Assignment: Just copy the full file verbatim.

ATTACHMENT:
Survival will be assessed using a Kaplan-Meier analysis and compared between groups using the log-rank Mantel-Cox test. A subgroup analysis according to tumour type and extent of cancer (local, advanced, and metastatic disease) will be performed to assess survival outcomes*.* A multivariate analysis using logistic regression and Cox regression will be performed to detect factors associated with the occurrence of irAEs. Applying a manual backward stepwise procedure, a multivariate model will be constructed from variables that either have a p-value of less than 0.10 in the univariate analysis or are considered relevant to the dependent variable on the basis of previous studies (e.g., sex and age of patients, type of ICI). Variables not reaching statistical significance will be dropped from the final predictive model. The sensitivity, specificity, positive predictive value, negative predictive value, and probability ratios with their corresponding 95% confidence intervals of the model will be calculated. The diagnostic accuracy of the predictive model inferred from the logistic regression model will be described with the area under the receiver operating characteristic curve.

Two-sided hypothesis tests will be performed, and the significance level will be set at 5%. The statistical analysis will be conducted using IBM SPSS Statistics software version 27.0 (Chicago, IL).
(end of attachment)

Survival will be assessed using a Kaplan-Meier analysis and compared between groups using the log-rank Mantel-Cox test. A subgroup analysis according to tumour type and extent of cancer (local, advanced, and metastatic disease) will be performed to assess survival outcomes*.* A multivariate analysis using logistic regression and Cox regression will be performed to detect factors associated with the occurrence of irAEs. Applying a manual backward stepwise procedure, a multivariate model will be constructed from variables that either have a p-value of less than 0.10 in the univariate analysis or are considered relevant to the dependent variable on the basis of previous studies (e.g., sex and age of patients, type of ICI). Variables not reaching statistical significance will be dropped from the final predictive model. The sensitivity, specificity, positive predictive value, negative predictive value, and probability ratios with their corresponding 95% confidence intervals of the model will be calculated. The diagnostic accuracy of the predictive model inferred from the logistic regression model will be described with the area under the receiver operating characteristic curve.

Two-sided hypothesis tests will be performed, and the significance level will be set at 5%. The statistical analysis will be conducted using IBM SPSS Statistics software version 27.0 (Chicago, IL).